Friday, October 16, 2009

Rights and Dignity Denied: One Woman’s Story

Stories from Detention - Week 1

"Our nation's soul is at risk. Families are being torn apart. Human rights are being denied. Comprehensive immigration reform is needed now. We recognize an urgent duty and challenge to stand in solidarity with immigrants, refugees, and trafficked persons seeking fullness of life, and to act as a voice for those whose needs get lost in the political debate."
~ Sister Eileen Campbell

The use of detention as a tool of enforcement has skyrocketed in recent years. In 1996, immigration authorities had the capacity to detain less than 10,000 people on a daily basis. Today that number has tripled - more than 30,000 immigrants are detained each day. More than 440,000 people will be detained by immigration authorities this year.

Immigrants in the detention system spend anywhere from a few days to months or even years in confinement, with little access to family or lawyers on the outside. They are caught in a system that has weak guidelines and little oversight.

More than 104 individuals have died while in immigration custody since 2004, including 11 previously unreported deaths that were revealed in August 2009. Detainees being held on immigration charges are routinely denied adequate medical care, including access to medications treating pre-existing conditions.

Those in detention include immigrants who have never committed a crime, survivors of torture, asylum-seekers searching for protection from persecution, and the parents of U.S. citizen children. None of these populations receive the support and protections they need.

Moreover, until recently, families - including young children - were held in the T. Don Hutto detention facility, a former medium-security prison, in Texas. Families are still detained in the less restrictive Berks facility.

Two agencies within the Department of Homeland Security are in charge of enforcing immigration laws. Immigration and Customs Enforcement (ICE) is responsible for enforcement within the United States, while Customs and Border Protection (CBP) is responsible for enforcement on the borders. People whose legal status is in question are detained in a mix of facilities run by ICE, privately contracted facilities, and county jails.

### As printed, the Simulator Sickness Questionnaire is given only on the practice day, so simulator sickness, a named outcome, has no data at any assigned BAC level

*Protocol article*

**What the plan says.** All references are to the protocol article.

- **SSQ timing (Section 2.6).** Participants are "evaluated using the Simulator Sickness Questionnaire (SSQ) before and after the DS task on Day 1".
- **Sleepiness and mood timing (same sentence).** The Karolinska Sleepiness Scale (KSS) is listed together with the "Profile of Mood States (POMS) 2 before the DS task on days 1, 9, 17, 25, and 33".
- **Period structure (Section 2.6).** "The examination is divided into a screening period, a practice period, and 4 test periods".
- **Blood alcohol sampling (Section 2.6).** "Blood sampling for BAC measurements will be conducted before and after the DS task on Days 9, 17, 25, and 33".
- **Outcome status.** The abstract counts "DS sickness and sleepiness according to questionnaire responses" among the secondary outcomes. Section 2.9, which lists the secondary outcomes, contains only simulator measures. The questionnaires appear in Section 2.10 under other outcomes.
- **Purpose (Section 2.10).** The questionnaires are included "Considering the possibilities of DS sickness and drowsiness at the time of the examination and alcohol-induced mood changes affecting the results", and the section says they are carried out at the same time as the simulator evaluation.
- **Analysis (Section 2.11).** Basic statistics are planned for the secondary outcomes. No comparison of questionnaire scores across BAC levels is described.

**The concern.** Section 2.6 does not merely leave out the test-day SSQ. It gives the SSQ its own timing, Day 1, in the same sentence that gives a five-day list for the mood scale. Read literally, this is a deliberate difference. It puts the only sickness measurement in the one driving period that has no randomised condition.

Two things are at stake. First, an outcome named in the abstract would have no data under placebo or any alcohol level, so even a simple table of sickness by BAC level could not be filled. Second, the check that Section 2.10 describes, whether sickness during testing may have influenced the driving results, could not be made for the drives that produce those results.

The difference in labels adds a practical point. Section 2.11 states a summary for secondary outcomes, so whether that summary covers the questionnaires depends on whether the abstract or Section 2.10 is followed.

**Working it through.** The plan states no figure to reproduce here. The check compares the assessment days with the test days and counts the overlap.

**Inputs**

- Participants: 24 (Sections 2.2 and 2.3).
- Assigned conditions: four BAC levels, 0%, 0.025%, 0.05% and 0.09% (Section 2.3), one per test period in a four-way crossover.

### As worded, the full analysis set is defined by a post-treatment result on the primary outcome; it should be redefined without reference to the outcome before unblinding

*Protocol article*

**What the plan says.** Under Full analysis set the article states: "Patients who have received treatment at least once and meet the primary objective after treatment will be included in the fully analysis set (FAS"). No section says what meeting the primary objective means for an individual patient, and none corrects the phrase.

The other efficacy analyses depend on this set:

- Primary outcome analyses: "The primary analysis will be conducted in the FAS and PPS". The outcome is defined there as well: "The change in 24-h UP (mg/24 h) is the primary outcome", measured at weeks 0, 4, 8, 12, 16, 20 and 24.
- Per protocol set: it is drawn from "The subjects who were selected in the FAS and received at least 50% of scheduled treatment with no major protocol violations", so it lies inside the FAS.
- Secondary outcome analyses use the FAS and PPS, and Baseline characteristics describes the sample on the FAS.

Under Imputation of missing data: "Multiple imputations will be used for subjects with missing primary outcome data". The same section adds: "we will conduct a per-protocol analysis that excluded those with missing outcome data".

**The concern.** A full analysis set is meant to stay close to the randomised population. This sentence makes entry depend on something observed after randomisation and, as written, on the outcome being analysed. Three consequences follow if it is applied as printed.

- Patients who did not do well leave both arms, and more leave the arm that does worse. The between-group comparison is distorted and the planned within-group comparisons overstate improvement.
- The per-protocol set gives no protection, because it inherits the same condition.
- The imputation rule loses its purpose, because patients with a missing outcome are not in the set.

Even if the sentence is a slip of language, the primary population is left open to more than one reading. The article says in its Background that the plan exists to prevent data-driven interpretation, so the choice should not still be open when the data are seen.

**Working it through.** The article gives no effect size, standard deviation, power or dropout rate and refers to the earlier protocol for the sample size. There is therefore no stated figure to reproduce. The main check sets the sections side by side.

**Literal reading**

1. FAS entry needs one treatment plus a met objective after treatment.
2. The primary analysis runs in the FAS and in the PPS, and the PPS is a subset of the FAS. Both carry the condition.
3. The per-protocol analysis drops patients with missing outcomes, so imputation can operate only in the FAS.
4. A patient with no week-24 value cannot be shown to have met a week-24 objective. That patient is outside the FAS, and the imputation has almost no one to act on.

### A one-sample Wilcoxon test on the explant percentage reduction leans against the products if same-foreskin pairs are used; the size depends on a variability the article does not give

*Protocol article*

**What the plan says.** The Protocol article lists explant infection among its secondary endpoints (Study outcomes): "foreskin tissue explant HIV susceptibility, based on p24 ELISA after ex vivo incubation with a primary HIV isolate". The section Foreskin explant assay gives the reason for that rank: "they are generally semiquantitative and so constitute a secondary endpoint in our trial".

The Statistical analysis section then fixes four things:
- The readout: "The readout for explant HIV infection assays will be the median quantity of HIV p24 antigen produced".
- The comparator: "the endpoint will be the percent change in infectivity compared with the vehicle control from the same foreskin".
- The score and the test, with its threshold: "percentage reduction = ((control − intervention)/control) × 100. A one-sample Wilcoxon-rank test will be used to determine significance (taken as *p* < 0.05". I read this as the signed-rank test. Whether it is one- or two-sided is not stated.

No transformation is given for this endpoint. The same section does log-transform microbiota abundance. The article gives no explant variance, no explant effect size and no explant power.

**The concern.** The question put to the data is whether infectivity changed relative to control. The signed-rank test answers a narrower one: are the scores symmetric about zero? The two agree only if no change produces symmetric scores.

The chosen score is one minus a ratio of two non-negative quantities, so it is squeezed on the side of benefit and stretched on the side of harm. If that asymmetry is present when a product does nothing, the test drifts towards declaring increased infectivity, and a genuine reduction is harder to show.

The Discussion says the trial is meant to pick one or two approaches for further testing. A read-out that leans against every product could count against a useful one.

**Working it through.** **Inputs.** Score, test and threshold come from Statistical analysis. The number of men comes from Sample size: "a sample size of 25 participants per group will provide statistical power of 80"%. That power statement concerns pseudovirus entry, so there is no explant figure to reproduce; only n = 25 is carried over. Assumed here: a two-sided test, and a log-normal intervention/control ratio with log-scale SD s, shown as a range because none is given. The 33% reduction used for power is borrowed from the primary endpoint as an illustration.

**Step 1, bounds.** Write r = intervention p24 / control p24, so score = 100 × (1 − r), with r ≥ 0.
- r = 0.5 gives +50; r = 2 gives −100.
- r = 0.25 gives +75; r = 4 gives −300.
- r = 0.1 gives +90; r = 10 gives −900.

One of the people directly affected by the detention system is Juana Villegas, a Mexican woman who was stopped for careless driving and then detained in substandard conditions while nine months pregnant. Take a look at this video, in which she describes her experiences while in detention:

Juana Villegas's experiences raise questions about what place a detention system like this has in a society committed to equality, justice, and rights. Her story, which took a lot of courage to tell, sheds light on how the immigration detention system disregards the humanity of too many detainees.

While the government has the right to control its borders, it also has obligations under international law to protect the human rights of all people in its territory. This does not just apply to citizens - it includes everyone, no matter their immigration status. The United States has signed and ratified the Universal Declaration of Human Rights, which states that:
  • Everyone has the right to life, liberty and security of person (Article 3)
  • No one shall be subjected to arbitrary arrest, detention, or exile (Article 9)
  • Everyone has the right to freedom of movement and residence within the borders of each state (Article 13.1)
The public debate on immigration, particularly in the wake of the attacks of September 11, 2001, has created the impression that immigration is an issue of national security. From this debate, hate rhetoric has emerged which contributes to the widely-held impression that immigrants do not deserve any rights. This is not true. Every immigrant, whether undocumented or not, deserves to be treated with dignity and to enjoy the rights listed above.

Today, the U.S. immigration detention system violates these rights, which are protected by international law. When mandatory detention is enforced, these rights are violated. When immigrants are denied a fair day in court, these rights are violated. When ICE does not ensure that detention facilities have appropriate living conditions, these rights are violated. And when people who are particularly vulnerable to trauma and abuse are not protected, these rights are violated. The subsequent posts in this blog series will address each of these issues in turn.

When both legal and undocumented immigrants are held in detention centers for months or even years, their confinement erodes the United States' commitment to upholding justice for all. When people like Juana Villegas are treated inhumanely in the U.S. detention system, their experiences tarnish the United States' reputation as a protector and defender of human and civil rights.

In order to restore justice and respect for the rights of all, Congress and the Obama administration must take bold steps to reform the U.S. immigration detention system. The Department of Homeland Security must make good on its promise to overhaul its detention facilities. The current legislation on humane detention reform must be included in upcoming bills on broader immigration reforms. These steps would ensure that this country's immigration system works for everyone and still respects the basic rights and dignity of all immigrants.

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